We are now faced with the question of whether appellants are prejudiced by the exclusion of these jurors since we do hold that under the recent Jackson decision (see part II infra) the jury could not properly have returned the death penalty. We feel that no prejudice resulted. Appellants contend that after the seven jurors were struck for cause the remaining jurors who were not opposed to the death penalty, were necessarily "prosecution prone" and that therefore they were deprived of a trial by an impartial jury. To support their contention appellants submitted several sociological studies.1 We find, however, upon independent analysis and upon the basis of Witherspoon and Bumper that:
[t]he data adduced by petitioner * * * are too tentative and fragmentary to establish that jurors not opposed to the death penalty tend to favor the prosecution in the determination of guilt. * * *"2
The appellants' case is, of course, even weaker than either Witherspoon or Bumper since the voir dire here only excluded those who could under no circumstances render a verdict of guilty with the death penalty and the one juror who "was opposed" to the death penalty was seated and actually served as one of the twelve jurors who rendered the decision appealed from. We conclude therefore that the jury which found appellants guilty in this case was an impartial one.
Appellants urge that 22 D.C. Code § 2801, supra, is unconstitutional under the recent decision of United States v. Jackson, 390 U.S. 570, 88 S. Ct. 1209, 20 L. Ed. 2d 138 (1968) which invalidated the death penalty portion of the Federal Kidnapping Act (18 U.S.C. § 1201(a) (1964)) as violative of the seventh amendment right to trial by jury. The Court in Jackson found that a statute which requires the defendant to risk death by exercising his constitutional right to trial by jury "imposes an impermissible burden upon the exercise of a constitutional right," but the Court went on to say "we think that provision (the death penalty) is severable from the remainder of the statute." Jackson, supra at 572, 88 S. Ct. at 1211. The District of Columbia rape statute suffers from this same constitutional infirmity3 and therefore the italicized portion of the statute as set out below in footnote three must be stricken from the statute. We feel that to allow the statute to remain as enacted would be to create future litigation and waste valuable judicial time. Although our appellants were not prejudiced by the invalid section, they did raise its constitutionality both in their brief and on oral argument. We therefore feel that it is both proper and expeditious for us to take action on its constitutionality at this time. Thus, we strike this section of the statute out because in any future prosecution under this statute to allow it to stand would be to "discourage assertion of the Fifth Amendment right not to plead guilty and to deter exercise of the Sixth Amendment right to demand a jury trial."4 Since it is well settled that the unconstitutionality of part of a statute does not necessarily defeat the validity of its remaining provisions the remainder of our rape statute must remain intact.5 In this regard, we do not agree with appellants that the rendering of this part of the statute invalid also renders their convictions invalid. Appellants received a trial by a completely fair and impartial jury and they were not intimidated by the threat of death into either waiving trial by jury or pleading guilty. We find no prejudice to appellants once they had successfully asserted their constitutional right to trial by jury.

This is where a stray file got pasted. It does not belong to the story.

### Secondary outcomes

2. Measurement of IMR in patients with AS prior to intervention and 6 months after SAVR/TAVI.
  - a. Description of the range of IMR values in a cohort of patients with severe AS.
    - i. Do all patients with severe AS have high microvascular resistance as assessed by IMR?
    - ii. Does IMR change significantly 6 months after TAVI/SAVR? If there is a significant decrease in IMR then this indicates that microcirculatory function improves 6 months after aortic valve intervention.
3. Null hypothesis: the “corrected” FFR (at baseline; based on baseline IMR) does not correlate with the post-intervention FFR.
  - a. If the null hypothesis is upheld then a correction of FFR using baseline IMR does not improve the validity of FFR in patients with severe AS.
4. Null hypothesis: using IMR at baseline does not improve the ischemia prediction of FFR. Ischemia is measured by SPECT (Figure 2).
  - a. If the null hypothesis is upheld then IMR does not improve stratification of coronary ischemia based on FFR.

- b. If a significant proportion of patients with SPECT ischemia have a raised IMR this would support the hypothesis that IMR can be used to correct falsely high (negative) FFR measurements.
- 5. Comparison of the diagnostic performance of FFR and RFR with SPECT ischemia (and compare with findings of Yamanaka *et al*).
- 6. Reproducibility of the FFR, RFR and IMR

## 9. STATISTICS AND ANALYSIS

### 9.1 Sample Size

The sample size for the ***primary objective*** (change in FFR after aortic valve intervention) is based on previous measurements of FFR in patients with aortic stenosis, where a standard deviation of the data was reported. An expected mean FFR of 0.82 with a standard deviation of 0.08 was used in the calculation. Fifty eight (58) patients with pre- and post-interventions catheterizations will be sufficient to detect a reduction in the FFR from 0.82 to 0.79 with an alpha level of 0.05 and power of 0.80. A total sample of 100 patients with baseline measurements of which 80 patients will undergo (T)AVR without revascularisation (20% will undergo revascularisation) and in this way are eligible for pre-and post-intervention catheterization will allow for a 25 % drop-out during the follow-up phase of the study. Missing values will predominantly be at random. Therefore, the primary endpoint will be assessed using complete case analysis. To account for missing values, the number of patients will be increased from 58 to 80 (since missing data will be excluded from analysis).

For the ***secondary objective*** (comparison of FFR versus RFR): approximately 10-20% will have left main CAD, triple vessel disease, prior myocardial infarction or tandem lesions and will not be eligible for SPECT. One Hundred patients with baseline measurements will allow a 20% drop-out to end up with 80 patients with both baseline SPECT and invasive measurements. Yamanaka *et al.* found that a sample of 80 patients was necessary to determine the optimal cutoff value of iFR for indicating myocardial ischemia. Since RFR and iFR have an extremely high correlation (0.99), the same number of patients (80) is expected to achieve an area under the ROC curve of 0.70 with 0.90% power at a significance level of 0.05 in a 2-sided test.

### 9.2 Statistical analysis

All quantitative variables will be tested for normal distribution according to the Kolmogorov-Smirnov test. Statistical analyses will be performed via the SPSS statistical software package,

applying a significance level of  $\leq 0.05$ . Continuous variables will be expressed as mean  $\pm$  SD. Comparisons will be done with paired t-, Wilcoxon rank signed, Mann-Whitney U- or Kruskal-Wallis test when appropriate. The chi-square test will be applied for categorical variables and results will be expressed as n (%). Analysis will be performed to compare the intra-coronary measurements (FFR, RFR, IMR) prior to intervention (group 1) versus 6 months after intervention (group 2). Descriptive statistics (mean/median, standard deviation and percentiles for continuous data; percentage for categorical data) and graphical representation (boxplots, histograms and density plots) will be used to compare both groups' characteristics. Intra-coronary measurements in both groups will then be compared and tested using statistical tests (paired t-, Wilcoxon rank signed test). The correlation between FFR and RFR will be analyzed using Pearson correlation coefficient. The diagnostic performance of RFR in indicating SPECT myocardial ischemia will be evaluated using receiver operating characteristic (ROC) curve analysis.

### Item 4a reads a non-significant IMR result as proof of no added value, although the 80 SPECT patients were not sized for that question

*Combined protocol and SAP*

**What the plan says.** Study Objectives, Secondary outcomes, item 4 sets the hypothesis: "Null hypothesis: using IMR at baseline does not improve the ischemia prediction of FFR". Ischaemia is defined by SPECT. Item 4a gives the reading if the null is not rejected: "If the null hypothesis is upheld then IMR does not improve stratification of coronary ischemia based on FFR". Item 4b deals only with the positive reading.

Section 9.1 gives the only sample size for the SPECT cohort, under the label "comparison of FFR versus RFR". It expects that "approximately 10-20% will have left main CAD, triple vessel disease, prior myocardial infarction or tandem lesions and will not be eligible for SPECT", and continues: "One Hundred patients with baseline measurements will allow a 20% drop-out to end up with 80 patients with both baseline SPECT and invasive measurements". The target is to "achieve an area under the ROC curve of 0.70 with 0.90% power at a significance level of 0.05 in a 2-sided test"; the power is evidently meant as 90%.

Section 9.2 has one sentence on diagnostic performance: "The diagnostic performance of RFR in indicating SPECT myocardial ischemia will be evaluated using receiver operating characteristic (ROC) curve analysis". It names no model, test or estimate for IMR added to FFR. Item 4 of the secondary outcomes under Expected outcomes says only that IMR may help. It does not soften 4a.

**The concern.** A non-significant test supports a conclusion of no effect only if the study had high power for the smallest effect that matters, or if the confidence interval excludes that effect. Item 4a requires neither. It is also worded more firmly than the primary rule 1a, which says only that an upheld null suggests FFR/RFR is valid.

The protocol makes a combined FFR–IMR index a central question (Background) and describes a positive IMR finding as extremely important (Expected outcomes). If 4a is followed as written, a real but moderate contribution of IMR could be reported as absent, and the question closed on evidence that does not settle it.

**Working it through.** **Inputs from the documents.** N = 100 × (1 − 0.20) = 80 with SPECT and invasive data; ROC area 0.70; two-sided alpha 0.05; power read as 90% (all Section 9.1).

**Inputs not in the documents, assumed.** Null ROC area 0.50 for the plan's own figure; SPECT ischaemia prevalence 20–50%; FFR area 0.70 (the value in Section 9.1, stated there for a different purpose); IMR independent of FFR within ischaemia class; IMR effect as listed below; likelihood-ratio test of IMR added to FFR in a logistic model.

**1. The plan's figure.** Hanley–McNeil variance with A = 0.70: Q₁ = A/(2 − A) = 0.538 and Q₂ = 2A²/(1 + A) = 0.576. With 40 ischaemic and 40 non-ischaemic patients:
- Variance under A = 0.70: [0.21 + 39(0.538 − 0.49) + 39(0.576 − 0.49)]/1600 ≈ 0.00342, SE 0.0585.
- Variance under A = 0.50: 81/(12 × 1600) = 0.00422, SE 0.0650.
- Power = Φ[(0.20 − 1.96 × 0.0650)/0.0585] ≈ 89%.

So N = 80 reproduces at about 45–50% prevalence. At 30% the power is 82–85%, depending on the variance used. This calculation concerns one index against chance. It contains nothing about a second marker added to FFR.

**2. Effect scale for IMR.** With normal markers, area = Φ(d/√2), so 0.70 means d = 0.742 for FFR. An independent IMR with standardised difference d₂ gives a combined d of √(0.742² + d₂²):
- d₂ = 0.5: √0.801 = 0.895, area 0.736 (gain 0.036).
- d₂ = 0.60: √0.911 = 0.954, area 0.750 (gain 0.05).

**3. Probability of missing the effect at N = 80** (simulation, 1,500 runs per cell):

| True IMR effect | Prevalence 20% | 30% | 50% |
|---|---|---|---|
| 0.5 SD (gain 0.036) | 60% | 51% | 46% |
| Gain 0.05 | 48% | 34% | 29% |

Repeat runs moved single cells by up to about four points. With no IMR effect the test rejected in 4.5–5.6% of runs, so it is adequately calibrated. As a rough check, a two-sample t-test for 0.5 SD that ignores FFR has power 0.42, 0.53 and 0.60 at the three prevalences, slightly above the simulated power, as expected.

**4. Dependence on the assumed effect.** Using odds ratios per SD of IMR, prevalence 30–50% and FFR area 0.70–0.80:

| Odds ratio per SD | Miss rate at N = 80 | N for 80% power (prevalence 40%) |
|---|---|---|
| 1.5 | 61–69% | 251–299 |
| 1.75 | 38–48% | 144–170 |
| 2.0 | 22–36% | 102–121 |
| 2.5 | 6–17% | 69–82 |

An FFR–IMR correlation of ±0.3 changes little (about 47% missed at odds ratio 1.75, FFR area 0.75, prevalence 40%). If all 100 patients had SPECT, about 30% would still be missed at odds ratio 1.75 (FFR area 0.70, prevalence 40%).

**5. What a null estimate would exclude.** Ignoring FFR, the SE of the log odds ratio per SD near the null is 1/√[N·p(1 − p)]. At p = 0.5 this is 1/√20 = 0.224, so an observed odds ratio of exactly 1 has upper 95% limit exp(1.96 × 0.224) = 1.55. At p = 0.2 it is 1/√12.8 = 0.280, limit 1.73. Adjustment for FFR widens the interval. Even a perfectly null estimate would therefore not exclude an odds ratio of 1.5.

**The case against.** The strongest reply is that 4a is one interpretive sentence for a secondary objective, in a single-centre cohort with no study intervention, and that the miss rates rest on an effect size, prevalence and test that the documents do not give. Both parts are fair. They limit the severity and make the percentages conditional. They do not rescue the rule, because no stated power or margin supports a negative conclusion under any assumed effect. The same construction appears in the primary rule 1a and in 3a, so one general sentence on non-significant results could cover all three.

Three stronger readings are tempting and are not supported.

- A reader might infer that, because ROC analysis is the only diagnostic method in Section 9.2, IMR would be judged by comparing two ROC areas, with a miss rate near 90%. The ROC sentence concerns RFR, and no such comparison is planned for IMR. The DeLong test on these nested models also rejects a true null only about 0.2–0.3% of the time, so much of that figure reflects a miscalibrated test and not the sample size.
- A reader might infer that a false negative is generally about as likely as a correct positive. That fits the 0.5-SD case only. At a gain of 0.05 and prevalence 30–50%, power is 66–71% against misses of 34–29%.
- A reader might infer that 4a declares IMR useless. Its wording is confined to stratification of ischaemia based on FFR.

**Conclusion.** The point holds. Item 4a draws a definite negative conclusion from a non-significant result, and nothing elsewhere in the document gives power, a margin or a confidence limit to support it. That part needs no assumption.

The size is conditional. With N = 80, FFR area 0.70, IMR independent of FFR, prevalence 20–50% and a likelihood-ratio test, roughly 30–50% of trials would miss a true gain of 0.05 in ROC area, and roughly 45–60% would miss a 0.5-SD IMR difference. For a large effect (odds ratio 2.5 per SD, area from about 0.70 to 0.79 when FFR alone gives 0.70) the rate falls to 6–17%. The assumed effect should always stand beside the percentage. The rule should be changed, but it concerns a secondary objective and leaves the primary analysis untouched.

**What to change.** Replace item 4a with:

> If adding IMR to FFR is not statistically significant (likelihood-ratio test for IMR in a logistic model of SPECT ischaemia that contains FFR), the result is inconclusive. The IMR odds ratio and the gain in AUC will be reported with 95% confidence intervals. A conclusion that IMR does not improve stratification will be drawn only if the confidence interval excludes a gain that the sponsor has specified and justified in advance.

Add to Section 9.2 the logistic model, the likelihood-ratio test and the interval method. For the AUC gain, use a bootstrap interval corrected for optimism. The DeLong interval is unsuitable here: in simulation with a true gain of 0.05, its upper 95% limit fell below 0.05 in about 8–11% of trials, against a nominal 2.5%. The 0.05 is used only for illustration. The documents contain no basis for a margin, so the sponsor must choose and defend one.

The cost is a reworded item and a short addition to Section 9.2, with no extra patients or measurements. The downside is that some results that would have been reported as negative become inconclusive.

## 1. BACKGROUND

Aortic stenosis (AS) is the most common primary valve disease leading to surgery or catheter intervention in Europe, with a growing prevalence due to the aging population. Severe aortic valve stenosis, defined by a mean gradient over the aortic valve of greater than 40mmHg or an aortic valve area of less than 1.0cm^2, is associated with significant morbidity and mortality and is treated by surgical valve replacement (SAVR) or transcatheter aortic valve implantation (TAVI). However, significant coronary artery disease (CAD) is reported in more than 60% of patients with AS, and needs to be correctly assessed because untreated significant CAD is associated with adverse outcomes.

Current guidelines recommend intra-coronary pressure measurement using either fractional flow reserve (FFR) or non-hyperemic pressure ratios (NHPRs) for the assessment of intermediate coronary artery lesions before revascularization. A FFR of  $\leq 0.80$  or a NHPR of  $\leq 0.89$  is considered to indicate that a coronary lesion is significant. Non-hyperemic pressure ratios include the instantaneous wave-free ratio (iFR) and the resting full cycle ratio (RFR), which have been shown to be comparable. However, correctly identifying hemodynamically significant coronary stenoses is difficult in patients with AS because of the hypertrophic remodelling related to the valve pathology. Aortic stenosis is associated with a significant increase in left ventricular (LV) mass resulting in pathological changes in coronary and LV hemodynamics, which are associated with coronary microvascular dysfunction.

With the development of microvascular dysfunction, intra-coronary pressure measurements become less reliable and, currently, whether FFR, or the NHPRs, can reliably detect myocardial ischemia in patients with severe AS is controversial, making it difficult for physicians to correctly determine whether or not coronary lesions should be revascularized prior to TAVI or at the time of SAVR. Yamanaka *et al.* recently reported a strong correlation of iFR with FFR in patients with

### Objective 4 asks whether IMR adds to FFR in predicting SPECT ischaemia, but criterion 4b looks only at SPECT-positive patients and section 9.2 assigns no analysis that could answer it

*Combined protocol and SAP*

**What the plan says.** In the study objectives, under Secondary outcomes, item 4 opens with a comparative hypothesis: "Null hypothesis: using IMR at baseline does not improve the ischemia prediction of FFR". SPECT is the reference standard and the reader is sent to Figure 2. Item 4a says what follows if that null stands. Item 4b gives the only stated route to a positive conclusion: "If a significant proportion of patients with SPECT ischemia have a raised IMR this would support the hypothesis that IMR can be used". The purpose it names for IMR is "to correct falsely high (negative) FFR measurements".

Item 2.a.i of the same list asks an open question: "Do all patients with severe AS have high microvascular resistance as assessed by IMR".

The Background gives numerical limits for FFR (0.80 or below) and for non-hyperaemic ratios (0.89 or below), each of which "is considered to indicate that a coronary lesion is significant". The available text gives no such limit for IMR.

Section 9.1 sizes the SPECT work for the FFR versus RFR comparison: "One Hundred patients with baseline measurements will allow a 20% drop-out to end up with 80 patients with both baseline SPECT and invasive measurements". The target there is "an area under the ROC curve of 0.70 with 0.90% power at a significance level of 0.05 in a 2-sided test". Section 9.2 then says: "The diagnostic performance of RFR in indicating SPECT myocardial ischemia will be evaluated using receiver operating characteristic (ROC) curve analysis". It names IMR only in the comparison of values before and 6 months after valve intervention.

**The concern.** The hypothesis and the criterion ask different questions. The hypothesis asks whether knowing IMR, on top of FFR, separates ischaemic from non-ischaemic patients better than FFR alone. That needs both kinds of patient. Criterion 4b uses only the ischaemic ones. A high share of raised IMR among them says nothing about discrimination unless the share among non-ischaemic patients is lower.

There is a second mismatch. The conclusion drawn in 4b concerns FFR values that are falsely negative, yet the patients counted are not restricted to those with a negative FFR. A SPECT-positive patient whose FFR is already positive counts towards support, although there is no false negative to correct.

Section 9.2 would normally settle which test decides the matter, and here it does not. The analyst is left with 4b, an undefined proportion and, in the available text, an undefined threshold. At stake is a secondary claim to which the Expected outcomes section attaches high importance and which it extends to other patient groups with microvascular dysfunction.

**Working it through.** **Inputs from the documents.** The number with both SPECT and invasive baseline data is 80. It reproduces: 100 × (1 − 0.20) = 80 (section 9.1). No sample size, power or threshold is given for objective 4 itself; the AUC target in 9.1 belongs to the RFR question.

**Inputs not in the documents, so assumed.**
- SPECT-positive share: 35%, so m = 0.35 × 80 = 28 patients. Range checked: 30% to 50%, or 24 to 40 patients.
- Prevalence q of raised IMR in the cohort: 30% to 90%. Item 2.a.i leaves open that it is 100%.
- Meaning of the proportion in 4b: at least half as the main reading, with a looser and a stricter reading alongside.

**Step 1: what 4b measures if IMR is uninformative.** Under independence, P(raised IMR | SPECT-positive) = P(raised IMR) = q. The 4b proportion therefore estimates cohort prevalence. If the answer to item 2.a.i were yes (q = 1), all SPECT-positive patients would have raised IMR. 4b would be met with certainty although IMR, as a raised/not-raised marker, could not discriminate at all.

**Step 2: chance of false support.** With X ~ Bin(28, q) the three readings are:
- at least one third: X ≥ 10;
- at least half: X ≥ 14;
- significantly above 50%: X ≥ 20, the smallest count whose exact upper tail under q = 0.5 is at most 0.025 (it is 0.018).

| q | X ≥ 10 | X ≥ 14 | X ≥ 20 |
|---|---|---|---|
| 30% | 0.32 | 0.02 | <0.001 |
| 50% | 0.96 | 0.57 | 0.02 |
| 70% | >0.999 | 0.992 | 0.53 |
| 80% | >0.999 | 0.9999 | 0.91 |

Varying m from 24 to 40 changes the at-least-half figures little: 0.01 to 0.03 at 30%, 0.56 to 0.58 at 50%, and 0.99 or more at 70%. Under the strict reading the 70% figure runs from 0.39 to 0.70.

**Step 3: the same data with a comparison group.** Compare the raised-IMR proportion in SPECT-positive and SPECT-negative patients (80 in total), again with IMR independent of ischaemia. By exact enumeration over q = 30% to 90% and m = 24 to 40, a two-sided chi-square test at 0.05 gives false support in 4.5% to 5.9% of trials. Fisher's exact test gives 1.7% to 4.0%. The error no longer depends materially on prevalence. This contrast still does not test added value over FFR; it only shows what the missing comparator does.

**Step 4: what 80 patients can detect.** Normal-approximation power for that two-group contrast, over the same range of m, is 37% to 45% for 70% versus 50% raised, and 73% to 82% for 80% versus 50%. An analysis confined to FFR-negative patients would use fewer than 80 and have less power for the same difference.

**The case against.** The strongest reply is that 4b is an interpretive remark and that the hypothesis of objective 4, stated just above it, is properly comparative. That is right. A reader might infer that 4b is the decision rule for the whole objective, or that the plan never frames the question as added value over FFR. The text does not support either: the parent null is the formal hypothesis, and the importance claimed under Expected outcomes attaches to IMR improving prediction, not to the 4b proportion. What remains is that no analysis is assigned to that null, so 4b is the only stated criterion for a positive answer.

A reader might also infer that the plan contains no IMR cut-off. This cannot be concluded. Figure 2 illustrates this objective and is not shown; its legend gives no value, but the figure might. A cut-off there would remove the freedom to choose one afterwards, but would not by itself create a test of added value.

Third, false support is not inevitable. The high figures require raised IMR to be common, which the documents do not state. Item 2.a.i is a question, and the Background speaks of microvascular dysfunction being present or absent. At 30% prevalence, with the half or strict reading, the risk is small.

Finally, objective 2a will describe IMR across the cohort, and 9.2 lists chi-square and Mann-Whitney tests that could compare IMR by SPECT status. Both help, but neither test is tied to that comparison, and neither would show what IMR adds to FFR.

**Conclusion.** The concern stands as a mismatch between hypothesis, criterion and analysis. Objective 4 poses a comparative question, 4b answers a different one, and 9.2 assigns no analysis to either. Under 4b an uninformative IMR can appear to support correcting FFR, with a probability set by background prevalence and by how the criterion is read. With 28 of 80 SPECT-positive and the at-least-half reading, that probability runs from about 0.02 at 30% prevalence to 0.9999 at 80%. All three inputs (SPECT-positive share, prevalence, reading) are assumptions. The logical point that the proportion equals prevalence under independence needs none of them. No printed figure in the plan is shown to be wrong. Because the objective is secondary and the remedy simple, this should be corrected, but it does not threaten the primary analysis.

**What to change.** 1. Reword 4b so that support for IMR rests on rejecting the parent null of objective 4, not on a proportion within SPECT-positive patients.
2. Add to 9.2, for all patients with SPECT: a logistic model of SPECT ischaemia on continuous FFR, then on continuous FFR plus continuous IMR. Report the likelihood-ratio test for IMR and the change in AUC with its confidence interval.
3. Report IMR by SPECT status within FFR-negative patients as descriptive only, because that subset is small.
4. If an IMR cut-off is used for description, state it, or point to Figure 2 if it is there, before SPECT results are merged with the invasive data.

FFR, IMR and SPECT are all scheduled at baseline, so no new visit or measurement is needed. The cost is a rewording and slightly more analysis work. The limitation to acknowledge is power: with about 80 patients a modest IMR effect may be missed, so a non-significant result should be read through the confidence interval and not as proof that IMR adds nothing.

The dissent, sua sponte, sets forth still another tack for reversal which merits discussion. Judge Fahy propounds the somewhat metaphysical argument that because the jury was instructed that it could impose the death penalty their thinking or reasoning could have been thereby prejudiced as to the determination of appellants' guilt or innocence.6 The basis for such an assertion apparently is United States ex rel. Hetenyi v. Wilkins, 348 F.2d 844 (2d Cir. 1965), cert. denied, 383 U.S. 913, 86 S. Ct. 896, 15 L. Ed. 2d 667 (1966).7 Wilkins, however, involved a defendant who was tried three times, each time under an indictment for first degree murder. The court there reversed and held that it was double jeopardy to try a person again for first degree murder after the first trial had convicted him only of second degree murder, notwithstanding the fact that in the third trial the jury found him guilty of second degree murder. In Wilkins the indictment in all three trials was for first degree murder and the prosecutor actively sought the death penalty and presented evidence for that purpose. Unlike Wilkins the prosecutor here specifically stated that he was not going to seek the death penalty (Tr. at 7) and presented no evidence to that end. Since the teaching of Wilkins is that reversal is required only where there is a "reasonable possibility" of prejudice, we find that none existed here. In fact, the court in Wilkins fortifies our position by stating (Id. at 866):
We are not suggesting that whenever * * * a greater charge is improperly submitted to the jury the trial is rendered constitutionally inadequate * * *.
We conclude therefore that no reasonable possibility of prejudice existed to appellants by reason of the jury being instructed that the statute permitted them to impose the death penalty.8
The third allegation of error is that there was insufficient corroboration of the corpus delicti. As previously mentioned the appellants do not deny that they were present at the time and place involved but they do deny that either of them had sexual relations with the prosecutrix. Thus, they contend that there is no corroboration of the physical attack itself.